In addition, in February 2017, CMS issued a Change Request (CR-9893) to update its Common Working File (CWF) regarding Liability Medicare Set-Aside (LMSA) and No-Fault Medicare Set-Aside (NFMSA) Arrangements. This notice advises that “CMS will establish two (2) new set-aside processes: a Liability Insurance Medicare Set-Aside Arrangement (LMSA), and a No-Fault Medicare Set-Aside Arrangement (NFMSA).” This notice indicates Medicare will not pay for services related to the diagnosis code (or family of diagnosis codes) associated with an open LMSA or NFMSA Medicare Secondary Payer record “when the claim’s date of service is on or after the MSP effective date and on or before the MSP termination date.” In this situation, such claims will be denied based on the open record. For liability and no-fault claims without an MSA, CMS advises these cases “will continue to be processed under current MSP claims processing instructions.” CR-9893 does not provide any substantive information or policy statements regarding specific criteria, thresholds, or other particulars CMS may be considering for LMSAs or NFMAs.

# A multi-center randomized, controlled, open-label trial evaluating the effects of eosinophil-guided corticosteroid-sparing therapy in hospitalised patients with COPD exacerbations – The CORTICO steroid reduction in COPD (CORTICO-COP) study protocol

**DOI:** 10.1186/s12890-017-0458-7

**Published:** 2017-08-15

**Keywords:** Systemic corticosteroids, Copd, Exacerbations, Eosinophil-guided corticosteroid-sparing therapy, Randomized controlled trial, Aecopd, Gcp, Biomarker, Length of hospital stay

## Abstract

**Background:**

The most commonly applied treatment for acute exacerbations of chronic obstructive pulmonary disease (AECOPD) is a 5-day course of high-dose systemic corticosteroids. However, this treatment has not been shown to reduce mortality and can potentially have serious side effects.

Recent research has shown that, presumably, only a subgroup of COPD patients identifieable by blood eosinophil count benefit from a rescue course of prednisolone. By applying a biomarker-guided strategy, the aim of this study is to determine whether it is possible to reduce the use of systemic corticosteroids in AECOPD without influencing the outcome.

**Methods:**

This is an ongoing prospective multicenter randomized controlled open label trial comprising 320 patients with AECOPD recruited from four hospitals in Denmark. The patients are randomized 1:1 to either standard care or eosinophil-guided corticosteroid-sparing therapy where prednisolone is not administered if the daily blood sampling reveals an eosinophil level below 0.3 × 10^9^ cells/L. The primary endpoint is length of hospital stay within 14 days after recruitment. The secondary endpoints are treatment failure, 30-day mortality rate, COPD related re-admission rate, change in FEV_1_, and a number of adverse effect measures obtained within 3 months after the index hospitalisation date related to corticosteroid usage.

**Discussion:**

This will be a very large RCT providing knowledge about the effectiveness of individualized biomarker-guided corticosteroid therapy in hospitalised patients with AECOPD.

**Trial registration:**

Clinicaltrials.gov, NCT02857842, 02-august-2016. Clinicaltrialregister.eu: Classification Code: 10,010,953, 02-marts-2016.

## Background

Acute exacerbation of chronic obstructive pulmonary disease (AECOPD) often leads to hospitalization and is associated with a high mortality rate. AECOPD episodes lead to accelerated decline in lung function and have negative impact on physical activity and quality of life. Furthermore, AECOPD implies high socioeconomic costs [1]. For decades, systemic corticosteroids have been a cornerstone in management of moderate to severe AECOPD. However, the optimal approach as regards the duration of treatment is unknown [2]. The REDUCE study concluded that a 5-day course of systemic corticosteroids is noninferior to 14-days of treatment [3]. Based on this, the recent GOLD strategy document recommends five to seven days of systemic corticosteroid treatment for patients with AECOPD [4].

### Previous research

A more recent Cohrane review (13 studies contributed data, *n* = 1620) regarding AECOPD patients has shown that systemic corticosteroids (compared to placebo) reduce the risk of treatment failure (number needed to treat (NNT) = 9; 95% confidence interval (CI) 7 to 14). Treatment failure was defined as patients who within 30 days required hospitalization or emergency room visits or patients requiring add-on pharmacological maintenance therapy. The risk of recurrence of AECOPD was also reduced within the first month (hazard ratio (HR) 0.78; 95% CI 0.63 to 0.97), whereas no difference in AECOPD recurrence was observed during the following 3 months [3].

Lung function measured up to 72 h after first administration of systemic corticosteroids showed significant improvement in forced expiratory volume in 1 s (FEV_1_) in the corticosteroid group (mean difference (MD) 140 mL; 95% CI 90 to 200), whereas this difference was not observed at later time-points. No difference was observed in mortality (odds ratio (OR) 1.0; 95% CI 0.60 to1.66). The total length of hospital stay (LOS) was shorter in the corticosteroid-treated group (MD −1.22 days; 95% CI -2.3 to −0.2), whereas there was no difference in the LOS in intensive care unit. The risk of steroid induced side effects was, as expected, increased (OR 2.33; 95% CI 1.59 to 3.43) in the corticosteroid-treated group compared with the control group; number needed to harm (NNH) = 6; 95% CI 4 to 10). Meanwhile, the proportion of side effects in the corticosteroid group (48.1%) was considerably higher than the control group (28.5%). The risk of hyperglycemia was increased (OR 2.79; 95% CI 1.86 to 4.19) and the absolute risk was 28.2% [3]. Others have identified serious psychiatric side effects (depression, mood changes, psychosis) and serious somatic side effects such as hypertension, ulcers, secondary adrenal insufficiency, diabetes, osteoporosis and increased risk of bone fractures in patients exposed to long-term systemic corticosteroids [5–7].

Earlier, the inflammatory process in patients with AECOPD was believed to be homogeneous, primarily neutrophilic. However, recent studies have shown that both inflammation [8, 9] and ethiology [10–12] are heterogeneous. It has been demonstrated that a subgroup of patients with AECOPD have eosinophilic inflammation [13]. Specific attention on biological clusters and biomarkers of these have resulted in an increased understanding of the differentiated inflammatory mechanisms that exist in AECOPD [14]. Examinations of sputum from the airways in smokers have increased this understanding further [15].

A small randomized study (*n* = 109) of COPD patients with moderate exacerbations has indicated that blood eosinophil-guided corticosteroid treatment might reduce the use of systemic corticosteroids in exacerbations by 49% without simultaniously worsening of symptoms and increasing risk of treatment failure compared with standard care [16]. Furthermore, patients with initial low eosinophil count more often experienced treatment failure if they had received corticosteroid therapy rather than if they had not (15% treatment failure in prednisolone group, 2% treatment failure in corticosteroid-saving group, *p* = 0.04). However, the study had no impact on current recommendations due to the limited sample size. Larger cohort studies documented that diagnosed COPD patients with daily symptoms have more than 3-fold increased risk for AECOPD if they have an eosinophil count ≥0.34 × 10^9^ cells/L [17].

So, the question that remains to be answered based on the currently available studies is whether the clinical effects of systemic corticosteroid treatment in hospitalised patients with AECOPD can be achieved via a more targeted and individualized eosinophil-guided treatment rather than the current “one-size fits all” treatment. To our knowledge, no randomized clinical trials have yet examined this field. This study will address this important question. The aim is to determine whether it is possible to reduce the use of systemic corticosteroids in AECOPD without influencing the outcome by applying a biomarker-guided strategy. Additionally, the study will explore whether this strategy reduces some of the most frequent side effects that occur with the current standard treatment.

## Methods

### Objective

For a more in-depth status on the LMSA issue, click here.
- CRC recovery process: All eyes continued to be glued to CMS’ whacky roller-coaster ride, also known as the CRC recovery process. It’s been a bit over a year since this policy became effective, and this process still remains mired with many challenges. The process continues to be a source of great frustration. As many know, one of the big changes relates to CMS increasingly using CRC to pursue claims payers for reimbursement before settlement in situations where the payer has assumed ongoing responsibility for medicals (ORM). This is a significant 180-degree departure from long-standing CMS policy of waiting until after the claim settled to pursue its actual reimbursement. This is causing challenges because claims payers need to update their protocols and practices to deal with this new change. This contractor has also been slow to understand (and accept) the many legitimate arguments and challenges against its claimed recovery. The good news is that we’re making great progress—all due to our aggressive posture, expertise, and diligence. We’re successfully challenging more and more erroneous conditional payment notices and demands every day—resulting in great savings for our clients. We’ll continue to fight the good fight in 2017 (see related article here).